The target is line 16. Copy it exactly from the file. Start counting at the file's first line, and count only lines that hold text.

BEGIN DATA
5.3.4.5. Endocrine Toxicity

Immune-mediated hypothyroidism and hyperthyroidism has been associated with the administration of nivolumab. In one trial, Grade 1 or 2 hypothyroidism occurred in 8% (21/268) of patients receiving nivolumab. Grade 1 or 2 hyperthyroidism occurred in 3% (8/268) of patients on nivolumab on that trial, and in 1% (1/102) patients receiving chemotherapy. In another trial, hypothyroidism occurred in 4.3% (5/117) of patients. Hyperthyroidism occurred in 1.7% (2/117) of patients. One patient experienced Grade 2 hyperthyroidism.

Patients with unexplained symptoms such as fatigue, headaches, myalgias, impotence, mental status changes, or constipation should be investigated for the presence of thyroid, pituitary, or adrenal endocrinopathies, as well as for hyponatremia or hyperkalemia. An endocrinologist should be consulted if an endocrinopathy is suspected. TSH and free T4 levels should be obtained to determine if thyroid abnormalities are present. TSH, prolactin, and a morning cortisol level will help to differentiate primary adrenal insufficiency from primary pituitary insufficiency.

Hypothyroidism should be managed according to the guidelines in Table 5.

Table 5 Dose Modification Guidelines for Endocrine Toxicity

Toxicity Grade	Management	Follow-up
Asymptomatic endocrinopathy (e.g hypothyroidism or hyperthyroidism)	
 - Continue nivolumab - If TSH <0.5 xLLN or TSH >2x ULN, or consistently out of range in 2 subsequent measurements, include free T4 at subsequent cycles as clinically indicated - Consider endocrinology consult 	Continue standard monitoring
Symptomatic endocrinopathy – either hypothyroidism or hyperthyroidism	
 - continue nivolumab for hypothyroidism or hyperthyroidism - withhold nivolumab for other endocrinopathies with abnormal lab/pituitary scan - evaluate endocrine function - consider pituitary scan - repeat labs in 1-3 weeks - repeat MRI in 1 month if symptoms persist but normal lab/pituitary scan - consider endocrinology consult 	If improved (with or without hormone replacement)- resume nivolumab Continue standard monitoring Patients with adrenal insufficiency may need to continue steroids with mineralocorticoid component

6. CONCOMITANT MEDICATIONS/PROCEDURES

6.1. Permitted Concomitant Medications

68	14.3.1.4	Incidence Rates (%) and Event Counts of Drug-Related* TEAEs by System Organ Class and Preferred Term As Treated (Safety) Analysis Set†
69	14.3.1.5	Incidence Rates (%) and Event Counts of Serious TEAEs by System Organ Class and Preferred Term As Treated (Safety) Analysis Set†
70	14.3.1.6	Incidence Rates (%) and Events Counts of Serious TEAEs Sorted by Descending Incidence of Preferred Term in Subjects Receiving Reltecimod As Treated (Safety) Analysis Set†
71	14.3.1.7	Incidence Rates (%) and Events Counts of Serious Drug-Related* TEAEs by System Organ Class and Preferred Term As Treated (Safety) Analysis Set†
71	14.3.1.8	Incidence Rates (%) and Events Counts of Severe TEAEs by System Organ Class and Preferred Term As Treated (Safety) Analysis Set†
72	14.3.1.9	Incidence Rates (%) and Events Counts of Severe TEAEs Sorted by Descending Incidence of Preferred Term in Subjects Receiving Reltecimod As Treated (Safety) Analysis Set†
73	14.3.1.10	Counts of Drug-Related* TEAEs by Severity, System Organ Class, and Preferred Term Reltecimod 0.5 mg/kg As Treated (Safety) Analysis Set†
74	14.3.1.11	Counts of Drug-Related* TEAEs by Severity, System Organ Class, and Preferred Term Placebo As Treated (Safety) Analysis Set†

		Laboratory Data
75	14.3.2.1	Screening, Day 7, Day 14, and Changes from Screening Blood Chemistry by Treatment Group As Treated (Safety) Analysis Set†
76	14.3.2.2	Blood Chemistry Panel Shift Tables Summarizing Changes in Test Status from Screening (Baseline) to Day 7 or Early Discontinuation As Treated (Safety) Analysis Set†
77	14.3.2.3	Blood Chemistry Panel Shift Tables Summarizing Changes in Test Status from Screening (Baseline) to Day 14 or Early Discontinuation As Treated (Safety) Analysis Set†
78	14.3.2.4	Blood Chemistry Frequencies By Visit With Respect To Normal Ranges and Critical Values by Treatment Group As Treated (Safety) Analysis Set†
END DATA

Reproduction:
71	14.3.1.7	Incidence Rates (%) and Events Counts of Serious Drug-Related* TEAEs by System Organ Class and Preferred Term As Treated (Safety) Analysis Set†